Down To Earth|May 01, 2020
A CROSS THE central India, mahua trees are in full bloom. Revered as the “tree of life” by tribal communities, their flowers signal the start of a four-month season when forests generate the much-needed cash for the country’s 300 million people, living at the bottom of the socioeconomic ladder, and a hectic schedule for traders, processors and exporters. Lucrative produce like tendu leaves, sal seeds, bamboo, and lac, become available only during this period, and get the country’s Ì€ 20,500 crore-year forest-based economy going. “But this time the market is completely stagnant,” says Mayank Agarwal of Shree Vinayak Enterprises, a lac processor and exporter in Purulia district of West Bengal. Purulia is a major lac manufacturing and exporting hub in the country. On April 16, soon after extending the 21-day lockdown to 40 days to contain the spread of coronavirus, the Centre exempted collection and trading of lac and other nontimber forest produce (NTFP) from the rules. “It has been 10 days since the announcement. Yet I have not received any fresh raw material,” says Rakesh Gupta of Ganesh Lac Udyag in Kolkata that primarily caters to the domestic market. “This is because policies take time to translate into action in an unorganized industry like lac,” he adds. Agarwal, however, says he is not in a position to buy fresh lac even if they arrive. “I have not been able to sell my stocks as most of my clients are in countries like the US, China, and Spain that are badly hit by the pandemic,” says Agarwal.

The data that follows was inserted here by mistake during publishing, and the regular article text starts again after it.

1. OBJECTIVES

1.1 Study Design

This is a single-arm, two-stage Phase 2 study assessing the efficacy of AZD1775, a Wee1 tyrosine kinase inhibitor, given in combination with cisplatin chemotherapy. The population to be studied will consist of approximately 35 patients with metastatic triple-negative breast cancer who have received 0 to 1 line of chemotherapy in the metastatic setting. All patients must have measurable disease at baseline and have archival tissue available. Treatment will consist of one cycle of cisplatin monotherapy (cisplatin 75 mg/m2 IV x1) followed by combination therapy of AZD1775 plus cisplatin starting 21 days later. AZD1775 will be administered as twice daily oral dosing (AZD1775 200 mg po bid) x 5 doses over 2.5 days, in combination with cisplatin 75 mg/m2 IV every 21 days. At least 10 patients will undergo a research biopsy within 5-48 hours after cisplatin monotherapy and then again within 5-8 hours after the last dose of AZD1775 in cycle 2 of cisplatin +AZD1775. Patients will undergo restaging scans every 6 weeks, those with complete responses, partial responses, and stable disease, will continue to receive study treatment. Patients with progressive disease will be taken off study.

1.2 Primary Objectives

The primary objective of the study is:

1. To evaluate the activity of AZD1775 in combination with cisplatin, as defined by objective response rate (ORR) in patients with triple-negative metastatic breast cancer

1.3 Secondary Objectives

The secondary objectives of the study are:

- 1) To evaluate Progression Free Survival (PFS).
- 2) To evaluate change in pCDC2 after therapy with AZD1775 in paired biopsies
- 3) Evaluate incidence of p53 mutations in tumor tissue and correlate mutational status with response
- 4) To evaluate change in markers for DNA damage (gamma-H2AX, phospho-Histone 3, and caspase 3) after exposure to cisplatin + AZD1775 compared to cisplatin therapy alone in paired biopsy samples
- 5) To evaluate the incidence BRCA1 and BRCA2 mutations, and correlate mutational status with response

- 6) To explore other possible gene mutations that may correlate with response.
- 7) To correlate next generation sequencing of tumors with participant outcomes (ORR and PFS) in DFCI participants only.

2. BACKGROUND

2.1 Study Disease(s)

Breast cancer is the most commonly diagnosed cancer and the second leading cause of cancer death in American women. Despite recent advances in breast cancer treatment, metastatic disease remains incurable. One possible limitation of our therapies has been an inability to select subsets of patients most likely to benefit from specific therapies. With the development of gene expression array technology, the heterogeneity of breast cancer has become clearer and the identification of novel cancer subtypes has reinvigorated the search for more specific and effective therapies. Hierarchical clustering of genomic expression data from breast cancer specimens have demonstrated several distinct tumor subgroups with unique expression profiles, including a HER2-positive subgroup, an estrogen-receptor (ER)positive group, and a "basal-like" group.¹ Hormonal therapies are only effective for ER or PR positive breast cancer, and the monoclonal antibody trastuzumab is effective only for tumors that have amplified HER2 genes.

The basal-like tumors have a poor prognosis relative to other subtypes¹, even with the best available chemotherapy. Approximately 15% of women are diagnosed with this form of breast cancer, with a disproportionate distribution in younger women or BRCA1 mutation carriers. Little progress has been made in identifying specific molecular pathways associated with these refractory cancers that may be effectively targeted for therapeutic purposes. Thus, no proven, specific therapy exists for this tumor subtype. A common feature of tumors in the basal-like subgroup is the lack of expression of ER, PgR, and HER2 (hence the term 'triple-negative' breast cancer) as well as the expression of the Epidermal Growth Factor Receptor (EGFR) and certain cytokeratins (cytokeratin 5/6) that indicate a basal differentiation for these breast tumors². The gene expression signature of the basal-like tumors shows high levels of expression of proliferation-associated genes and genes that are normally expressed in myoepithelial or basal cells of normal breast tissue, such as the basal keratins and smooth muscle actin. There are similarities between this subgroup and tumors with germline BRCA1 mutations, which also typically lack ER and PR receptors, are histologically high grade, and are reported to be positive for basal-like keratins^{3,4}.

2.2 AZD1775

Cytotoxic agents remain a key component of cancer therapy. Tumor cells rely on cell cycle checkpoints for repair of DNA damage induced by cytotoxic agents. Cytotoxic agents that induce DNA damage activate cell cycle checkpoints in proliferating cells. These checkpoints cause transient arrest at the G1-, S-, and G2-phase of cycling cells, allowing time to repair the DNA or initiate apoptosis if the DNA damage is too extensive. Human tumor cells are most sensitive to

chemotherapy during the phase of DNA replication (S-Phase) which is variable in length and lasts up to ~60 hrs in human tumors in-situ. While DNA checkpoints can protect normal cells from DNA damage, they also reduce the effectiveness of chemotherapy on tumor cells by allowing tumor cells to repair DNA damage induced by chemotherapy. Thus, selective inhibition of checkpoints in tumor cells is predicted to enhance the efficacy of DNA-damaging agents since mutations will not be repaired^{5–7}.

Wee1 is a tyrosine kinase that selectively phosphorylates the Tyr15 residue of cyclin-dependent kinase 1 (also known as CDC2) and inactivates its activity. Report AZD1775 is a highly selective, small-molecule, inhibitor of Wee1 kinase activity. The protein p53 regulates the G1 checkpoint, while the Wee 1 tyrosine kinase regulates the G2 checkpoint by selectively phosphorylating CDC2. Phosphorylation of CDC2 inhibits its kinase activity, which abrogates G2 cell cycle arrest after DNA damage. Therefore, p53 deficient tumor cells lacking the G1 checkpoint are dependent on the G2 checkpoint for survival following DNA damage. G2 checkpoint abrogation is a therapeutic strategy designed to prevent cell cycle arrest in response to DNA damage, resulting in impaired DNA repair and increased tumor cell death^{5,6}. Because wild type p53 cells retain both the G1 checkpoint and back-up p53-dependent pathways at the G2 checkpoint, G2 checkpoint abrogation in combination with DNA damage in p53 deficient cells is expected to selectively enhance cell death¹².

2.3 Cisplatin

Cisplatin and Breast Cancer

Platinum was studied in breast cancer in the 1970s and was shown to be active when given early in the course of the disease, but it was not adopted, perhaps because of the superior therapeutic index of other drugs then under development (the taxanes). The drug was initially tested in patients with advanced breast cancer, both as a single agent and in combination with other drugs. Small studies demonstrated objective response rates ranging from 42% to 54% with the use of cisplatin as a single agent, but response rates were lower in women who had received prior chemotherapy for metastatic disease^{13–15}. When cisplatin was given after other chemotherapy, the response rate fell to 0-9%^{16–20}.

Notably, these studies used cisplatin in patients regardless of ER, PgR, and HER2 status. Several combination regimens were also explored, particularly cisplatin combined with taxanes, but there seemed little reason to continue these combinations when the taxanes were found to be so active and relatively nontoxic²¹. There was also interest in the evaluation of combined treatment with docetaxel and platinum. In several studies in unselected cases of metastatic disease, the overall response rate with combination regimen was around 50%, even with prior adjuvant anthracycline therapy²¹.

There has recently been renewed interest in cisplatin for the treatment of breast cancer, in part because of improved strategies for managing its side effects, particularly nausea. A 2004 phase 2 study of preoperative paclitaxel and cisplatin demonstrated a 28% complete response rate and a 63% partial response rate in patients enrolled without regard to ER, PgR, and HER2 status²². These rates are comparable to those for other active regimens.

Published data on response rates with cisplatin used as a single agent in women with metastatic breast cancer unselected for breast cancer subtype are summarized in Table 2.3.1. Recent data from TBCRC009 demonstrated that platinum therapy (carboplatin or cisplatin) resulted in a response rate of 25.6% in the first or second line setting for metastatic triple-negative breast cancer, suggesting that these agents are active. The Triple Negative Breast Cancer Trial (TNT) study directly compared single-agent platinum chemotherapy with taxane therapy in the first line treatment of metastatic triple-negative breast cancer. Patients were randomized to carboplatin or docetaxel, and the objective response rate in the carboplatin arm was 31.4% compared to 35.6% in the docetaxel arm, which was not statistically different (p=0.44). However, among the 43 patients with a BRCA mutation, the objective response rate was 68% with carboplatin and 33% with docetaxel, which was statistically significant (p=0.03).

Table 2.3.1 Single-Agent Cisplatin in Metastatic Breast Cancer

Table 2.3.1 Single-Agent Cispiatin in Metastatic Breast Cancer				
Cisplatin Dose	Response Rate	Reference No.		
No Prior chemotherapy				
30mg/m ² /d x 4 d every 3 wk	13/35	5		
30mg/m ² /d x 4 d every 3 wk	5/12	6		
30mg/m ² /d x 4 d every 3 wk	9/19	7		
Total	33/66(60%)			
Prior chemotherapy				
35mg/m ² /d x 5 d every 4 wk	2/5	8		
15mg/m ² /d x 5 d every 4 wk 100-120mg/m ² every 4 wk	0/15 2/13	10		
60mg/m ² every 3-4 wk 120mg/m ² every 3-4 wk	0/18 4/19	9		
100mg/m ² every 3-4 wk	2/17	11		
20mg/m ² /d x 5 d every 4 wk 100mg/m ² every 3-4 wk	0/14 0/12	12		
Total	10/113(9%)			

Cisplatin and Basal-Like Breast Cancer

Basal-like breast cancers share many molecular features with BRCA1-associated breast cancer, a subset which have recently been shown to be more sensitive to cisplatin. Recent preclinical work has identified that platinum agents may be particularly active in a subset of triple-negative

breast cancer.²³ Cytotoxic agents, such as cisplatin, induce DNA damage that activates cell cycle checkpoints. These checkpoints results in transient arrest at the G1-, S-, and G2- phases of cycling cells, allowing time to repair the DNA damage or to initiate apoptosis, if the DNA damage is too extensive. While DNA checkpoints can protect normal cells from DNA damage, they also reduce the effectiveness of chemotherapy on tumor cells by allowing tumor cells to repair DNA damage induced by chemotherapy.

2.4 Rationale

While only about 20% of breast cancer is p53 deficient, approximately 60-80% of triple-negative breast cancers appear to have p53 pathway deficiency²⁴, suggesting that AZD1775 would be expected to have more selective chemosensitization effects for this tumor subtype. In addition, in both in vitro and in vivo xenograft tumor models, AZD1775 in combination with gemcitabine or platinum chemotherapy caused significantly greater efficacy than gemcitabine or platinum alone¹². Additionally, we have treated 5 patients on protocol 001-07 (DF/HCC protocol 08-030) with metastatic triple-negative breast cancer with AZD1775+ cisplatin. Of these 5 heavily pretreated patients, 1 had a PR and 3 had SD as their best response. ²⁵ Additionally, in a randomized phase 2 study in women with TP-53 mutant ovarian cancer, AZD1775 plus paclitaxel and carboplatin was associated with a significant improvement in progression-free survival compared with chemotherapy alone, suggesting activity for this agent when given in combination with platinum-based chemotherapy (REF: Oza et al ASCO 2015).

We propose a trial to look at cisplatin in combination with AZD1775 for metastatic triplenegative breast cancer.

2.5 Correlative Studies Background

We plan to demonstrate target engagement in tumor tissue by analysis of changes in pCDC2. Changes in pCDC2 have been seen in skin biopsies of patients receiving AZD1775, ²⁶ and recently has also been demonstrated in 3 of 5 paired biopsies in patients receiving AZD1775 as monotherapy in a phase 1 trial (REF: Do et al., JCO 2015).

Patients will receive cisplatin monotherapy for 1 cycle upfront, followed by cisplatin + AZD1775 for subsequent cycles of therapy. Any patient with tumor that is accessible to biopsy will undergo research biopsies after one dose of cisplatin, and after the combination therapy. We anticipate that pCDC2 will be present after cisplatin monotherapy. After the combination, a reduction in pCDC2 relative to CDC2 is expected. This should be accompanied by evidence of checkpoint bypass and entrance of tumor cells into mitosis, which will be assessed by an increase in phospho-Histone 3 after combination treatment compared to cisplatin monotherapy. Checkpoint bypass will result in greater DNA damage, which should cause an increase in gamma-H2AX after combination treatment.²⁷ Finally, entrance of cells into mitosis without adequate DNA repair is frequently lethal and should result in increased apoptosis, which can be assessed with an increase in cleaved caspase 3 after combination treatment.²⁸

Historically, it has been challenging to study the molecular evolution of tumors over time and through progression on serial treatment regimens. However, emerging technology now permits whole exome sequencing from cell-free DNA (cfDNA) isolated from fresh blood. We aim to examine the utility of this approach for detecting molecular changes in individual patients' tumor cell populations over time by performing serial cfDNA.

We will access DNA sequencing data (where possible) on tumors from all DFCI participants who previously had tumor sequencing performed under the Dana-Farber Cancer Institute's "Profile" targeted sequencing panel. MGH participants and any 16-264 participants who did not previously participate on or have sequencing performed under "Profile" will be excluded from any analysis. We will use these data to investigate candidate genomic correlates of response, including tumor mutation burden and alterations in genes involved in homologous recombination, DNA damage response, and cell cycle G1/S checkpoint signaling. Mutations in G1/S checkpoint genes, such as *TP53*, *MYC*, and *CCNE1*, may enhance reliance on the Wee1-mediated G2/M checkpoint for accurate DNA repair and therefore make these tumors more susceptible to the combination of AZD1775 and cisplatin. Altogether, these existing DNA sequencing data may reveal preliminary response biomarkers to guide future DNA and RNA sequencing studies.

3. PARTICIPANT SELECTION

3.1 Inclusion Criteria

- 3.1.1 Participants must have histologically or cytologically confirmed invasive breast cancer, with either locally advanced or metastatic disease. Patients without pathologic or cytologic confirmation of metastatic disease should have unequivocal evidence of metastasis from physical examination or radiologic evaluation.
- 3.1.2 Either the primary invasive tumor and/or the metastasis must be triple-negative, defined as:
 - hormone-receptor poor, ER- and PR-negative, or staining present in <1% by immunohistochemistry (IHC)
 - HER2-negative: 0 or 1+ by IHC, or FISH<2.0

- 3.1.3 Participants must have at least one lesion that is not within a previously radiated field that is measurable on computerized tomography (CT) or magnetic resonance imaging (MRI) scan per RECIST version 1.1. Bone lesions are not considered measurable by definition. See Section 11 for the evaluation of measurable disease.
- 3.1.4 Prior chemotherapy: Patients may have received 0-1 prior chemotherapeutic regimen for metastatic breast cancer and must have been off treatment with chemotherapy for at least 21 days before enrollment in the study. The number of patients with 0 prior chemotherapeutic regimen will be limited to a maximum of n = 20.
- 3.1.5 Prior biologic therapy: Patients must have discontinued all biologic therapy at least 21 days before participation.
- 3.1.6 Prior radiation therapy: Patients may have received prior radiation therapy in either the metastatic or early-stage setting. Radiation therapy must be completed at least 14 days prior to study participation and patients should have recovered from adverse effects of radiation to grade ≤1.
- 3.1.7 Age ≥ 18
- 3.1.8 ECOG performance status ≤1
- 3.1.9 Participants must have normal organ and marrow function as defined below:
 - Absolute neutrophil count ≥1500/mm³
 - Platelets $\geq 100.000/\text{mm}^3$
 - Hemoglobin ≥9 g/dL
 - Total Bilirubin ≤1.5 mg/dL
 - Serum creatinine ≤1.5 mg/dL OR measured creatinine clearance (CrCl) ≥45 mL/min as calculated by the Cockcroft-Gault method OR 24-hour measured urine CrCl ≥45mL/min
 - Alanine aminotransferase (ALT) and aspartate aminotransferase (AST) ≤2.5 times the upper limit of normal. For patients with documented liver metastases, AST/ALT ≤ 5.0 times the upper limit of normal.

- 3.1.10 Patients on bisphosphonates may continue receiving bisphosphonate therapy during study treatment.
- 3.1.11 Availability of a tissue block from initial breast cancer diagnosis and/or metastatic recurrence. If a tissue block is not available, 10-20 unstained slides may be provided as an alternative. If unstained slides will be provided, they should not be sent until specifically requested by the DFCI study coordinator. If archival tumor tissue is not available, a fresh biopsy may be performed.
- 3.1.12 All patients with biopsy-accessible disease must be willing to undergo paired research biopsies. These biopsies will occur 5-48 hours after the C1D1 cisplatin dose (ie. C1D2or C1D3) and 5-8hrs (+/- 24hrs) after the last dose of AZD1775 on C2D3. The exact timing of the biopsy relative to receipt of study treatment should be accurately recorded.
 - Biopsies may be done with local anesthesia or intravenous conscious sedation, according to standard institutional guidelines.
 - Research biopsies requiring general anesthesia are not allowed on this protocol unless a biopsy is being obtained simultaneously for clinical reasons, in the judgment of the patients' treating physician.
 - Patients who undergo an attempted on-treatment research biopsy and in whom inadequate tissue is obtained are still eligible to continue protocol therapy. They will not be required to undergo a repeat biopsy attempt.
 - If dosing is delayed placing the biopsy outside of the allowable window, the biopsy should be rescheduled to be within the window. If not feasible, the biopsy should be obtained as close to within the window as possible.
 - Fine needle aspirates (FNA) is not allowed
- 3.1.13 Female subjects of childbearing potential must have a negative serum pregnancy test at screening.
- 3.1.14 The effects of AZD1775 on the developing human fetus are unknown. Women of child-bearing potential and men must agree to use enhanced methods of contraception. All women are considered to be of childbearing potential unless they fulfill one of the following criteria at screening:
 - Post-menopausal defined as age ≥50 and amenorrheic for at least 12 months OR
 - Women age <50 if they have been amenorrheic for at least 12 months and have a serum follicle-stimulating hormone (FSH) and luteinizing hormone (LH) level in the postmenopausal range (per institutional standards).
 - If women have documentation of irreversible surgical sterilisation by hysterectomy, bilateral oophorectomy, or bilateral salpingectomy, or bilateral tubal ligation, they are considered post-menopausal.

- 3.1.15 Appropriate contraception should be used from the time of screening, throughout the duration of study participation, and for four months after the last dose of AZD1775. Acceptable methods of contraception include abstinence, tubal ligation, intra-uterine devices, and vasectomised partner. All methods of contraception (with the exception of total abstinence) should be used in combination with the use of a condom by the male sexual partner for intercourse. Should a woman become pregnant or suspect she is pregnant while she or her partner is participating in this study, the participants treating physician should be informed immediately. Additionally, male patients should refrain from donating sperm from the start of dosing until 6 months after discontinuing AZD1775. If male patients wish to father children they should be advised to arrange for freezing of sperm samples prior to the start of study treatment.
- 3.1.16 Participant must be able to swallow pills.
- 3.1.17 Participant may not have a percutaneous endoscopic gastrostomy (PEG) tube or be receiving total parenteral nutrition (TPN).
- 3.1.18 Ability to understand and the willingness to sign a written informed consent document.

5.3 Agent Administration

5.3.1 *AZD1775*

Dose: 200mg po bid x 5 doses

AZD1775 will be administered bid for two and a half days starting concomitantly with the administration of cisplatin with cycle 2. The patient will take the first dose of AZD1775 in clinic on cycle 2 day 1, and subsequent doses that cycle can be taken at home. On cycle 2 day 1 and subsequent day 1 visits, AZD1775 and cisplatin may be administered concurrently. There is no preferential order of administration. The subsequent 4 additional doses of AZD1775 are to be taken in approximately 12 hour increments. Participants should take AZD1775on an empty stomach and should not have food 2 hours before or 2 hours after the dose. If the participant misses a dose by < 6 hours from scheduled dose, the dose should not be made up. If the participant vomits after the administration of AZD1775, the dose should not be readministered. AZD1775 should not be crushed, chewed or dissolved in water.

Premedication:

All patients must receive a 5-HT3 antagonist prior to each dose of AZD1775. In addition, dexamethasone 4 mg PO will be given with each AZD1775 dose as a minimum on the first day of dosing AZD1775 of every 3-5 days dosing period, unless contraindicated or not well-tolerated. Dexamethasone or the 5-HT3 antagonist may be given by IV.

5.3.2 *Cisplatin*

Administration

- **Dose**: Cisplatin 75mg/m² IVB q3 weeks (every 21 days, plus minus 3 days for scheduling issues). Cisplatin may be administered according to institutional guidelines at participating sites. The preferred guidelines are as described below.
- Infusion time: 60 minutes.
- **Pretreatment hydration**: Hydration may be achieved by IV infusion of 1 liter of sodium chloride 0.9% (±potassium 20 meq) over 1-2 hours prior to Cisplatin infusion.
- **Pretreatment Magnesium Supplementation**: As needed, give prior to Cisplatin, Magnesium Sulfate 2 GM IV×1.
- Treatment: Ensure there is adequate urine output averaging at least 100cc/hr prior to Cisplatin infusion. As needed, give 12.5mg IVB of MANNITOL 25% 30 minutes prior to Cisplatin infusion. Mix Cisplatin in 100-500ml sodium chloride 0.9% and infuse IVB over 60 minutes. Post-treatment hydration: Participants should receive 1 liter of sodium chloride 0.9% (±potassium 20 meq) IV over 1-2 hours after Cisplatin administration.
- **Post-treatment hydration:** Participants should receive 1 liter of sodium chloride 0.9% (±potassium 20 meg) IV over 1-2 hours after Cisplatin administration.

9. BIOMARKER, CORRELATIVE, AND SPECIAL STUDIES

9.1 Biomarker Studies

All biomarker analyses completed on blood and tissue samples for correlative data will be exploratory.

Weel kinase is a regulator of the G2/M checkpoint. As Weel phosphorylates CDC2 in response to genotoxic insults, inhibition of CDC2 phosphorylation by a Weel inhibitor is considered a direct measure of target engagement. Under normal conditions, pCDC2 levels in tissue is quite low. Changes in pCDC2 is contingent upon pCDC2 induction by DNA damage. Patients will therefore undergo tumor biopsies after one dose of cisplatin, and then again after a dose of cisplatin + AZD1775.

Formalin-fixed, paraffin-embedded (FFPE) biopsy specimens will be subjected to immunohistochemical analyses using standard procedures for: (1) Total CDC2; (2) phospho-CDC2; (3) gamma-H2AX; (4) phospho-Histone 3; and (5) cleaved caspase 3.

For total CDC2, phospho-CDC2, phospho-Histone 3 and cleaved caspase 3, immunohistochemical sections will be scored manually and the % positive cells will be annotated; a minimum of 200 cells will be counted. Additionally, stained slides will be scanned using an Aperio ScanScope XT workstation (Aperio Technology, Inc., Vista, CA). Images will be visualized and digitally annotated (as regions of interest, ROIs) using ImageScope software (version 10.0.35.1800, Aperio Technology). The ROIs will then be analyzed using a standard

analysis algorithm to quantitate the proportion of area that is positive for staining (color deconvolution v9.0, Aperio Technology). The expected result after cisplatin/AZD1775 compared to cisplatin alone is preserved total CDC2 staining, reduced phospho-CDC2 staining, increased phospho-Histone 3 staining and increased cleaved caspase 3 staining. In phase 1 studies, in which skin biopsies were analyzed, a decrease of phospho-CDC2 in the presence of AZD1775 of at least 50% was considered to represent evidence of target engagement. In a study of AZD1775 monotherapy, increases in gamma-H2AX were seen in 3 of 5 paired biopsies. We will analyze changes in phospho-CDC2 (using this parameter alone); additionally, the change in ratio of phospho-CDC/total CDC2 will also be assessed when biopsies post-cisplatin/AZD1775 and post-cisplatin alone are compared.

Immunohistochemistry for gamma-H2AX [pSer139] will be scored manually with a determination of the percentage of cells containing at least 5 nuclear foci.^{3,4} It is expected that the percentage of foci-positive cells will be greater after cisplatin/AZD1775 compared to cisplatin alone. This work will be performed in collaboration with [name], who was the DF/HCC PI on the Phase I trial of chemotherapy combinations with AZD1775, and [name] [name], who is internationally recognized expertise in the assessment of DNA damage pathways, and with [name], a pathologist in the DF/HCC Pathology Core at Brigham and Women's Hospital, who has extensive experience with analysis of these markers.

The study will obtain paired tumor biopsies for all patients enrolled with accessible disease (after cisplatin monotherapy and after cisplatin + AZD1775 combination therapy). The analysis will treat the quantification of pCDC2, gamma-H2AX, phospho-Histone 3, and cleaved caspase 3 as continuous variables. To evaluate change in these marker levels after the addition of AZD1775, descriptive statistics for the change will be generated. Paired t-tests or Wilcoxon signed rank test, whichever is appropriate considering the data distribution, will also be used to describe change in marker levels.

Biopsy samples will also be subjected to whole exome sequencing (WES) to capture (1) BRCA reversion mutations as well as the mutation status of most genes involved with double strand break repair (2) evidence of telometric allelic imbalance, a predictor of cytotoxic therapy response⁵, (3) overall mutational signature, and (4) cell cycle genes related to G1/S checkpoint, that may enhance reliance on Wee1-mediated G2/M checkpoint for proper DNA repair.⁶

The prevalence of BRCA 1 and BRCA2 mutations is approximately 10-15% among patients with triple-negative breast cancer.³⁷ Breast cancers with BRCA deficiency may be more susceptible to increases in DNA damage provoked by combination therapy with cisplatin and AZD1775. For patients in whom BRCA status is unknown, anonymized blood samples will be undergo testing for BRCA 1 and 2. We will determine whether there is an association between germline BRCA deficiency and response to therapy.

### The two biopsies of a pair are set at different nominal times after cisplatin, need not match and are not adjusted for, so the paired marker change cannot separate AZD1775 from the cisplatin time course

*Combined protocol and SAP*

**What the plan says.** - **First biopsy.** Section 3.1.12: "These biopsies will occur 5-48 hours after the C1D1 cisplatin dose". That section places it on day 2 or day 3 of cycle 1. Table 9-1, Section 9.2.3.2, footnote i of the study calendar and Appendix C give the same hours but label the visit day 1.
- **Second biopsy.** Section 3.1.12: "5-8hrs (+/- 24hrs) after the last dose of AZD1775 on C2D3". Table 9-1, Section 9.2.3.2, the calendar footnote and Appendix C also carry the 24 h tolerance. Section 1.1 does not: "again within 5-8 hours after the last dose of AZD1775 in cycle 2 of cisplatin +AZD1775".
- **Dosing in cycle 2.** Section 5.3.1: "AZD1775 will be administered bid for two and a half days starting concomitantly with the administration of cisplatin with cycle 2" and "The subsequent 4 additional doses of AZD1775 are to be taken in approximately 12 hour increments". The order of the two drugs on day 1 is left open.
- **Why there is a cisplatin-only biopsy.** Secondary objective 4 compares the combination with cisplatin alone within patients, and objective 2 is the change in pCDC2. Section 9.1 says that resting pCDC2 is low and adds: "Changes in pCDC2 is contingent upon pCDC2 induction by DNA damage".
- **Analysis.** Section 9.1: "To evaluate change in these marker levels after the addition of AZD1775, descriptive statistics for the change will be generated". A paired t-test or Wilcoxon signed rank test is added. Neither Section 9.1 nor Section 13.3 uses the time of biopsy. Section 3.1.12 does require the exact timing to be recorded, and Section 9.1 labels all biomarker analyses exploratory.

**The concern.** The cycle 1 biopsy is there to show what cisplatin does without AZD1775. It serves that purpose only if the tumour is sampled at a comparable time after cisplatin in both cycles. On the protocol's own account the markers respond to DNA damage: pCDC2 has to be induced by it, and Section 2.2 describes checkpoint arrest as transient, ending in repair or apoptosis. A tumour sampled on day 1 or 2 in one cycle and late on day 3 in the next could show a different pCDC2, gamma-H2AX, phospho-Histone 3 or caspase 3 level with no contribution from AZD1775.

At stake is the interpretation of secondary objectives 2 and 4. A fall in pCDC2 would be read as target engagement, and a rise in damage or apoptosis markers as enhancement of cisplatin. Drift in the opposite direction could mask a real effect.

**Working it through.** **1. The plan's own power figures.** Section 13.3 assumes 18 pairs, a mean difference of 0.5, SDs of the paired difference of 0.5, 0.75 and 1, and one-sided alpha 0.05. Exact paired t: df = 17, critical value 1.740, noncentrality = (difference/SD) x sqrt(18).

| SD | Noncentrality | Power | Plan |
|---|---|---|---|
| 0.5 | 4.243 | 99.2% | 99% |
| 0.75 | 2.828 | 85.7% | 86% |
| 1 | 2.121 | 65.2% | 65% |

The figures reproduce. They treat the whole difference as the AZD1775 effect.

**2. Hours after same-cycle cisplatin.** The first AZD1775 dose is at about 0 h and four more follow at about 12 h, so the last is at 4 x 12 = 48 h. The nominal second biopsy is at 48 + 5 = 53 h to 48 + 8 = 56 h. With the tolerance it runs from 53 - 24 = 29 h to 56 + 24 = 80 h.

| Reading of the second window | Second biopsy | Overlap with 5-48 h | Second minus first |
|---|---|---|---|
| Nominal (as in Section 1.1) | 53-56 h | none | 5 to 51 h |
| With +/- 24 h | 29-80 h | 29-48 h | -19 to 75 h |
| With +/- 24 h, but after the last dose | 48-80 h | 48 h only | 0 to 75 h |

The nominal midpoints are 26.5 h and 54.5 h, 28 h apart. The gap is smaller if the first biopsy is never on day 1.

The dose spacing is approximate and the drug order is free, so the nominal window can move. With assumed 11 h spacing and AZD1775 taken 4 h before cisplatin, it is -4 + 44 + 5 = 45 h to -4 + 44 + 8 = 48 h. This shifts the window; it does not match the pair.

NTFPs like lac are in high demand from pharmaceutical and cosmetic sectors, among others, and a substantial share of the commodities are exported. In 2018-19, India exported ₹473.9 crore worth of lac, as per the Ministry of Commerce and Industry. However, all international trade has come to a grinding halt since February when the pandemic spread in multiple countries.
The other such commodity is tree-oil extracted from seeds of mahua and several other NTFPs. Cosmetics and confectionary industries are the biggest consumers of the oils. “Tree-oil exports have reduced by 40 per cent and we are not sure when this market will reopen. We are now surviving on the domestic market which is also shrinking fast,” says Swapnil Patil of Raipur-based Manorama Industries that manufactures and supplies exotic and specialty fats and oils.
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May 01, 2020